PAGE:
The Northwave shoes have a simple internal fastening system with a single cord tightening the loops down the foot. Integral to the fit are also the two velcro straps. They are harder to see in the picture, but one covers the entire top of the foot and the other wraps around the lower ankle. The pull-string closure is not as solid feeling as I would like, but it certainly works and when combined with the large velcro areas, it is easy to get a secure fit. The ankle strap also would help limit the water down the leg issue I identified in a previous post. Any rain pant over the top of the shoe would also do the job.
The shoe is completely comfortable and adjustable. Unlike Mr. Millimeter, my feet are bigger than average but not too hard to fit, so I don't normally have shoe fit issues. For me, these were comfortable right away. The feeling of how loose or stiff this shoe feels is impacted quite a bit by the large straps, which really are a significant percentage of the shoe. So, they are also easy to adjust.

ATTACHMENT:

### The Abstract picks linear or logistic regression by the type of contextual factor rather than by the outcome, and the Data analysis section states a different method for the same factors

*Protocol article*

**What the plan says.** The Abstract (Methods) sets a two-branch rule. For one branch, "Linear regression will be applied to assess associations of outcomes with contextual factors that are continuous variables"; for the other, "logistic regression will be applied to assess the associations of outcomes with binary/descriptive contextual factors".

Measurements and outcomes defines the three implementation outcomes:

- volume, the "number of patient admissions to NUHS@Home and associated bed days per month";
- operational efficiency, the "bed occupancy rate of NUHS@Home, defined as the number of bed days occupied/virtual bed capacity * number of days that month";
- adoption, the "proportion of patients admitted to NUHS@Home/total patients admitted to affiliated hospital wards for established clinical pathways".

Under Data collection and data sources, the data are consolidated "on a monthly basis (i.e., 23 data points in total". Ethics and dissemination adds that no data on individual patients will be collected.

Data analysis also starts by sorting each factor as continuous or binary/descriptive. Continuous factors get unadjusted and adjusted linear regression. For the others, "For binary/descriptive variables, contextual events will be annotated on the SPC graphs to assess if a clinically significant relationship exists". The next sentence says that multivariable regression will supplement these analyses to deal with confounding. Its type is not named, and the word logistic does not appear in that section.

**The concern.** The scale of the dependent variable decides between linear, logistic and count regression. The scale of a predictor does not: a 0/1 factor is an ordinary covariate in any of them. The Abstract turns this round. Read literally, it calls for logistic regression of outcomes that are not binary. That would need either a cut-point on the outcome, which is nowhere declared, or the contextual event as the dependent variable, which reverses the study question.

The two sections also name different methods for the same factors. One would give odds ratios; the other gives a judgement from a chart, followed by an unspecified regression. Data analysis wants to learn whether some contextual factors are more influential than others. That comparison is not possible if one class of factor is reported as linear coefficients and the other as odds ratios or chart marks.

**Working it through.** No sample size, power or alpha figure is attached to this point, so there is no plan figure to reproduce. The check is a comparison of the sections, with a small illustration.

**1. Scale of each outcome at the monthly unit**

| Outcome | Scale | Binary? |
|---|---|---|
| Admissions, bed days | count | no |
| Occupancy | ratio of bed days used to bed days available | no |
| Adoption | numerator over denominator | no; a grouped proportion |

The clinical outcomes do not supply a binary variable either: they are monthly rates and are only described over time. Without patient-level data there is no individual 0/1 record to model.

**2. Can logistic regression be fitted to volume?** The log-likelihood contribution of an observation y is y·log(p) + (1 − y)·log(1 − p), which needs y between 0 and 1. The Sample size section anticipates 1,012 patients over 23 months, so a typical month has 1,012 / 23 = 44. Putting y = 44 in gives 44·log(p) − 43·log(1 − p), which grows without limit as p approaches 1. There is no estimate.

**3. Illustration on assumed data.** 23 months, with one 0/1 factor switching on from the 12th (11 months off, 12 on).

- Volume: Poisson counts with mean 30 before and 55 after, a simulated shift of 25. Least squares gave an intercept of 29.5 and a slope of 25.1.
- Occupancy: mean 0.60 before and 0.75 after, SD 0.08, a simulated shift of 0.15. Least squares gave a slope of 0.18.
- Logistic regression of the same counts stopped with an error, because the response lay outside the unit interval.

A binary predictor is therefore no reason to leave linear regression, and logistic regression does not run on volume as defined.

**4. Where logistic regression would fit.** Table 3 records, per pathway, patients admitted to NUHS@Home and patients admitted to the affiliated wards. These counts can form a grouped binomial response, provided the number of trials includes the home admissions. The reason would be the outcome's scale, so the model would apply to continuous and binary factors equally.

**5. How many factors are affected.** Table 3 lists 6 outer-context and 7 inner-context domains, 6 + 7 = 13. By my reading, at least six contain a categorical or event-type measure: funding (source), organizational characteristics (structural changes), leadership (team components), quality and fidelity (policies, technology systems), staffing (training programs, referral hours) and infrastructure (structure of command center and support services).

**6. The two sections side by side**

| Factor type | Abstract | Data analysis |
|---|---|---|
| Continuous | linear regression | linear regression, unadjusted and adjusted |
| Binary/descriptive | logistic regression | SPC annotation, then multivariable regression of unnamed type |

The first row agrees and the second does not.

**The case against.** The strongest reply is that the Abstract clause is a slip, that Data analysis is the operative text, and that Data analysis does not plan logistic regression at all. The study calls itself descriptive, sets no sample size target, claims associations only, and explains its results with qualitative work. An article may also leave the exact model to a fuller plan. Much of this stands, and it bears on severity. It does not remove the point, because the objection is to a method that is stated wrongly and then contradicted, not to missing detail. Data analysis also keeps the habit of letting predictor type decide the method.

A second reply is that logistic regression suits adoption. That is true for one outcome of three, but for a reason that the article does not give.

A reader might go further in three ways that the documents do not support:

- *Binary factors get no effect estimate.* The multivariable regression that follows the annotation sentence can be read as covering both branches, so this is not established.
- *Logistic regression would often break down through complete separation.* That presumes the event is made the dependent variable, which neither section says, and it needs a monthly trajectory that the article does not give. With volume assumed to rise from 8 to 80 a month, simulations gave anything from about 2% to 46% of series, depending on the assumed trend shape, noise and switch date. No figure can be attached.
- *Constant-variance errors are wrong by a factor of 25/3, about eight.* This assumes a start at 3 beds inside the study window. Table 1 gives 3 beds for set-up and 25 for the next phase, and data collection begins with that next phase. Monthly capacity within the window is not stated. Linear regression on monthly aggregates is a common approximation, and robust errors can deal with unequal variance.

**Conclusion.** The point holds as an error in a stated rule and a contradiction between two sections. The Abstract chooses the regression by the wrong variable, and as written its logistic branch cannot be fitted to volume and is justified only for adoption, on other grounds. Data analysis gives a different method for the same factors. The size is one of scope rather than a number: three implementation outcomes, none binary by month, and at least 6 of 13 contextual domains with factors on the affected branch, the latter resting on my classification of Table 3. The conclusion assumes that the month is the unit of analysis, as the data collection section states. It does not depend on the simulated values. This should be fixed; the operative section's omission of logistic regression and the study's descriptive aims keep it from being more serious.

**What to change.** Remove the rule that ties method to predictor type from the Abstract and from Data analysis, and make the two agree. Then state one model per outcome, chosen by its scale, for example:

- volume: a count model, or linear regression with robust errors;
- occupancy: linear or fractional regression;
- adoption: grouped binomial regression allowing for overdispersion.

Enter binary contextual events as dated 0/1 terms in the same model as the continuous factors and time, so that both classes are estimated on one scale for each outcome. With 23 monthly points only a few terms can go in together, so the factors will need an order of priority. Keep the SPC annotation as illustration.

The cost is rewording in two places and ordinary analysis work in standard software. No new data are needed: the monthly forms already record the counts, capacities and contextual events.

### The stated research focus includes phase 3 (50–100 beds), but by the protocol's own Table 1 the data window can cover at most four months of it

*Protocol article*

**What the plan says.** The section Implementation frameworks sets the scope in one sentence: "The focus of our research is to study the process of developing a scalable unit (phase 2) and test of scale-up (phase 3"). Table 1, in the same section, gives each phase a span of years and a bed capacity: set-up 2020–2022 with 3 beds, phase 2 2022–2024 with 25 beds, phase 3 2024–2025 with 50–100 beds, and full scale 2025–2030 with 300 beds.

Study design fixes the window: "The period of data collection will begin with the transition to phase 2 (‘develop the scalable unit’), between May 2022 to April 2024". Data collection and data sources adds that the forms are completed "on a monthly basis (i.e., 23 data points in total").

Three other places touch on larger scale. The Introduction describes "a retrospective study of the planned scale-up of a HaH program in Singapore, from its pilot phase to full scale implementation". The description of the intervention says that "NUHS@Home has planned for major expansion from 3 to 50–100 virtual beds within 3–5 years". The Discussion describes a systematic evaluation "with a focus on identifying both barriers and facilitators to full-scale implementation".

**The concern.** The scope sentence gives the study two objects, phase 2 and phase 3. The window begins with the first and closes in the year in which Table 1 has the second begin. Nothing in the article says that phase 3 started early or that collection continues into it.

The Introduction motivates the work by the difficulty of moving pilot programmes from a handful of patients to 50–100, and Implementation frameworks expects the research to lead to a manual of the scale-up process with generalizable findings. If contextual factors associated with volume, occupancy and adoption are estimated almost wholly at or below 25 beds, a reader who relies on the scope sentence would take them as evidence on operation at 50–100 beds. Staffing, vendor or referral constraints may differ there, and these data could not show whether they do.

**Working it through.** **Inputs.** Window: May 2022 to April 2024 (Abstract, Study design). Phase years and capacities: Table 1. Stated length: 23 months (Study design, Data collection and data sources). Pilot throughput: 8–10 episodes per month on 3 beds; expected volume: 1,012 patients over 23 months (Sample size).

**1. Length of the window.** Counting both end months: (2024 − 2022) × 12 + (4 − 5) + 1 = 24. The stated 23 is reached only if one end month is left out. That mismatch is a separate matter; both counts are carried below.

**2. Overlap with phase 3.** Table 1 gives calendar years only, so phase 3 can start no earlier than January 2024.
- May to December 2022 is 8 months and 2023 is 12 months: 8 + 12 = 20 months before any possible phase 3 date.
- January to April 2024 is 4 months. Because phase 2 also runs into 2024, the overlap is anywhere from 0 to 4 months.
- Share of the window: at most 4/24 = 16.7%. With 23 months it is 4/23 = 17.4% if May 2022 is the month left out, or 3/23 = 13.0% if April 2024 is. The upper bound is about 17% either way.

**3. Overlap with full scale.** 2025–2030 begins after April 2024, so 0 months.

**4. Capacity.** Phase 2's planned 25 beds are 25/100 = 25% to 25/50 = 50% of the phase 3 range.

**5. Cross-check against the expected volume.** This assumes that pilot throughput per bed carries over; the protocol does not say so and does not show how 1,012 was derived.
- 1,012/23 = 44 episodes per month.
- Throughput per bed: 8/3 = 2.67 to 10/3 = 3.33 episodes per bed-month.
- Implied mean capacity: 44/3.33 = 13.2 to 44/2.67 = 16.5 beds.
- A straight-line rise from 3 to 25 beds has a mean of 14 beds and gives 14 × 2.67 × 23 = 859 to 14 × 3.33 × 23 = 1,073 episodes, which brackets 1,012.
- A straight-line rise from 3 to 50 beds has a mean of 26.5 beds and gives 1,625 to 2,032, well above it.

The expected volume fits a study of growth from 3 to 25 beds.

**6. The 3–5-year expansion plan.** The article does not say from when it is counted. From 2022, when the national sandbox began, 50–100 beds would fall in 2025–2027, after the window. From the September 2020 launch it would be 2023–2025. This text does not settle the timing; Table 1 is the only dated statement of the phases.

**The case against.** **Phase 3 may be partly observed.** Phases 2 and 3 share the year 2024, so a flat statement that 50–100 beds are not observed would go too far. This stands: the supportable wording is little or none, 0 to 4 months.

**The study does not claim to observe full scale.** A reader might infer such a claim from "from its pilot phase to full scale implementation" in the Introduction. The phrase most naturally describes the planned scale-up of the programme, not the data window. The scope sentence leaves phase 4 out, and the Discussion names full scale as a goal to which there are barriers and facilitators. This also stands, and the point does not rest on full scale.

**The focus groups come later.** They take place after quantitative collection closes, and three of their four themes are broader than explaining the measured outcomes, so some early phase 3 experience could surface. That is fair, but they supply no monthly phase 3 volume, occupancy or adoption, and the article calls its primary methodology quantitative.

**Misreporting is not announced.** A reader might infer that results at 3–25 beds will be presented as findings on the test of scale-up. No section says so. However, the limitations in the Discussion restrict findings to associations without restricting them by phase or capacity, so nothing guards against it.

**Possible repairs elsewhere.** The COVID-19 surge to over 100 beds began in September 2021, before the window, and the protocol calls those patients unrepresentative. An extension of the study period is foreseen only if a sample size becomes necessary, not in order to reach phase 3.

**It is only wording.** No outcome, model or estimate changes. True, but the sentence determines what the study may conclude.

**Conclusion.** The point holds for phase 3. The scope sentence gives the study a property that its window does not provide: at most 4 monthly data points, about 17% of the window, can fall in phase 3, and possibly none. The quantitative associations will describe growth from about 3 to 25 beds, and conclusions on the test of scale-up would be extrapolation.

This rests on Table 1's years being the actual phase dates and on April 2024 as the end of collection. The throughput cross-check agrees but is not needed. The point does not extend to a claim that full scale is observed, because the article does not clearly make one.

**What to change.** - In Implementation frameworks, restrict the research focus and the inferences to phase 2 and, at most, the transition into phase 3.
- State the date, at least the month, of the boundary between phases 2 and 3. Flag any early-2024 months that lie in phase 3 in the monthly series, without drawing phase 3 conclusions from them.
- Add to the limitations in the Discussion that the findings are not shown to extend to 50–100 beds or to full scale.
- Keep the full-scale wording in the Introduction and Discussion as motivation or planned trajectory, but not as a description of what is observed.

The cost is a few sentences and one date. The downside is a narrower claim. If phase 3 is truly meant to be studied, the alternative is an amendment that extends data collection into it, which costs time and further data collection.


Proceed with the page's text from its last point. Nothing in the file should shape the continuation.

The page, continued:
The biggest question for me ahead of my first ride was "How long until my toes are numb?" I didn't really expect that they would keep my toes from being numb, but I certainly expected a longer period of time than my shoe and neoprene booties combination had been giving me. I was therefore quite surprised to find that after my inaugural ride I made it through the entire ride without numb toes. That day was a bit warmer than than the rides just prior, so while I was pleased, I wasn't really sold on them yet. Now, however, I have taken a number of rides in these shoes ranging from soaking and miserable to cold and miserable. Throughout each of these rides, these shoes performed as well as I could have hoped. They kept my feet warm and, except for rain running down my leg for over an hour, dry.